At this point it was still only midday, so we took some more photos and decided to explore the trail to the Inca Bridge. Practically eighty-percent of the tourists had long left (literally, photo and leave), and suddenly there was room to roam everywhere. We had said goodbye to the other half of the group earlier and wondered where they had ended up, but knew we had no way of finding them so we headed for the Inca Bridge trail on our own.

 

 Exploring The Ruins of Machu Picchu day 4 Inca Jungle

 

Just after signing into the guestbook and heading down the trail, we saw Stella, Paul, Seldy and Will coming towards us. We were so excited to be reunited, but were going opposite ways. Paul suddenly expressed incredible enthusiasm that even though they’d just come from the bridge it was such an incredible sight he’d gladly turn around and go back with us! Which of course we were very pleased to hear since it had taken a bit to get moving post-nap and we didn’t want to get trapped climbing aimlessly. They all decided that it was worth it to see again, so they’d join us back to the bridge.

 

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No longer than five minutes later we rounded a corner and they stopped, and we saw Stella was filming us. We just stood for a moment and could see the trail ended but didn’t understand. Until we saw a little sign saying “Inca Bridge” and a wooden gate blocking it. And “it”- well, I can’t quite explain it but I would caption Stella’s video of our reactions as “greatly underwhelmed”. You’ll have to see for yourself. And if you’re in the early crew of the day, you can do what they did, which was sit there for thirty minutes just where tourists would round the corner and watch their reactions.

Somehow the ten-plus hours we had at Machu Picchu moved incredibly quickly, and we were ready to make our way back, of course only after tying up a few loose ends: touching the Intihuatana stone (used to be a ritual but is now roped off), taking some final llama photos, and trying to reach what we believed were tunnel entrances on one side of the hill (many people believe that Machu Picchu has an entire underground tunnel system below and we were some of them).

 

 Exploring The Ruins of Machu Picchu day 4 Inca Jungle

 

The llamas were very at home with the people here and we snapped away. Jeff and Carlyn climbed down the hillside (nothing said that was off limits), and stood among terrace windows that were definite evidence of tunnels. Lastly, we wandered up to the Intihuatana stone, meant to hold the pinnacle of Machu Picchu’s sacred energy, had Henry chat up the guard and went for it.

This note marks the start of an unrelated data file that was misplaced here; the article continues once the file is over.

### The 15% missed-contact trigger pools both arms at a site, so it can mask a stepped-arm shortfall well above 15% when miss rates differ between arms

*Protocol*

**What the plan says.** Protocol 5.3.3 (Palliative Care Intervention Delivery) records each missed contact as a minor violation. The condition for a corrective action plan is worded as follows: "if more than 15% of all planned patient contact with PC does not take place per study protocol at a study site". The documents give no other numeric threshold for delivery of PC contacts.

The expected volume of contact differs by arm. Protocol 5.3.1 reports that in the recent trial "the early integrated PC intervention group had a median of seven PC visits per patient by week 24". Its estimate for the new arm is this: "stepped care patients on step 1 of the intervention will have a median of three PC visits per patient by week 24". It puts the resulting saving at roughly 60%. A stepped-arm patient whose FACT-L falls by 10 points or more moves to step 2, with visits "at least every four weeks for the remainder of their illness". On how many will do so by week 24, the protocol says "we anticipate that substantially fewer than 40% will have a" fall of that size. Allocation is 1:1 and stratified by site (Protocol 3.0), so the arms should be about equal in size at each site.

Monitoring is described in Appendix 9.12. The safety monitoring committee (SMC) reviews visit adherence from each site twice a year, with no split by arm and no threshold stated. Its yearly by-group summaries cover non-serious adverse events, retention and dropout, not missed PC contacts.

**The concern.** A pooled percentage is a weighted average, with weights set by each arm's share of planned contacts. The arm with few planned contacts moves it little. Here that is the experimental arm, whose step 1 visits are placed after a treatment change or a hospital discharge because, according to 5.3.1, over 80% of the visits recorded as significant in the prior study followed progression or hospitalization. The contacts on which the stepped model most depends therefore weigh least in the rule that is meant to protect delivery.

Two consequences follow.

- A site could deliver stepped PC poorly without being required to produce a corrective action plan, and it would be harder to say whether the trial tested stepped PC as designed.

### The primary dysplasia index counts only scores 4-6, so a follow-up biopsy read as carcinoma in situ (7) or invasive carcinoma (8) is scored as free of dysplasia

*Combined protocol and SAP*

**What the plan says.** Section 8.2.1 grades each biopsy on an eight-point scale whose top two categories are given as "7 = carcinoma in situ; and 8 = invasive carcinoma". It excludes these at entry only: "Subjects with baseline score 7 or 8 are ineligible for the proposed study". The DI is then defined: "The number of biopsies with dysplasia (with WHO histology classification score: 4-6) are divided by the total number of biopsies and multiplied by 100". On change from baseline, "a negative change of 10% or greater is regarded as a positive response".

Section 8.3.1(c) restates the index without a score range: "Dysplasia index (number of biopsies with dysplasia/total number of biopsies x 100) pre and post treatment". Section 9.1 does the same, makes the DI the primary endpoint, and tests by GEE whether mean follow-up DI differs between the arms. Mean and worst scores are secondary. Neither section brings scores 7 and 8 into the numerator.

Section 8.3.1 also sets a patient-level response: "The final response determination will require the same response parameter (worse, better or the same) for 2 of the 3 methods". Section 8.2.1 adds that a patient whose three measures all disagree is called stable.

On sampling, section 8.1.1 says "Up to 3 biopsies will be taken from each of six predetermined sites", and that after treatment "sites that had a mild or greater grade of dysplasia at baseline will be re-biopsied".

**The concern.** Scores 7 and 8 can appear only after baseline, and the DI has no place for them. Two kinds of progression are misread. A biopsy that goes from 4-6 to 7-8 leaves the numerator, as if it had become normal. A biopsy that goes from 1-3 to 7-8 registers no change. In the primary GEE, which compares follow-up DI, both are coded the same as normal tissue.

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And with that, we took in every last bit of Machu Picchu that we could and said good-bye. The time had flown by, and despite being someone with a problem of building things up, it was still more impressive than I had anticipated. I think because you always see that same picture, even knowing more, it’s hard to imagine all that’s there. But on top of hikes, ruins, llamas, everything to do, there really is a special energy to Machu Picchu that’s what makes it so unique compared any other type of attraction. Every steep hill or long hike during the four-day trek was more than worth all of it.

We stamped our passports and exited and went down the stairs for our final goodbye to Machu Picchu. We all had a wonderful dinner together as we waited for our night train, at a place that offered free pisco sours to everyone, cheap beer that came with free nachos, and giant wood-fired personal pizzas. Oh and the waiter walked around with a tiny monkey on his neck.

Looking Over Machu Picchu Day 4 Inca Jungle


As we rode the Peru Rail home, we all got seats together to drink our cheap pisco and try to get ready to go out and celebrate when we returned to Cusco. While most of us ending up passing out, our crew had a great mindset until the very end, we all knew we got so lucky with such a great group. Even though we didn’t make it out, we dragged ourselves into Loki hostel in the early hours of the morning and fell asleep entirely content with everything that had made up our past few days. The debate over train vs. trek was more than settled, and we’d met incredible people and made some of our favorite travel memories along the way. And Machu Picchu- it did not disappoint as a perfect reward for walking for four days, and is easily one of my favorite places I’ve ever been. The hype is real.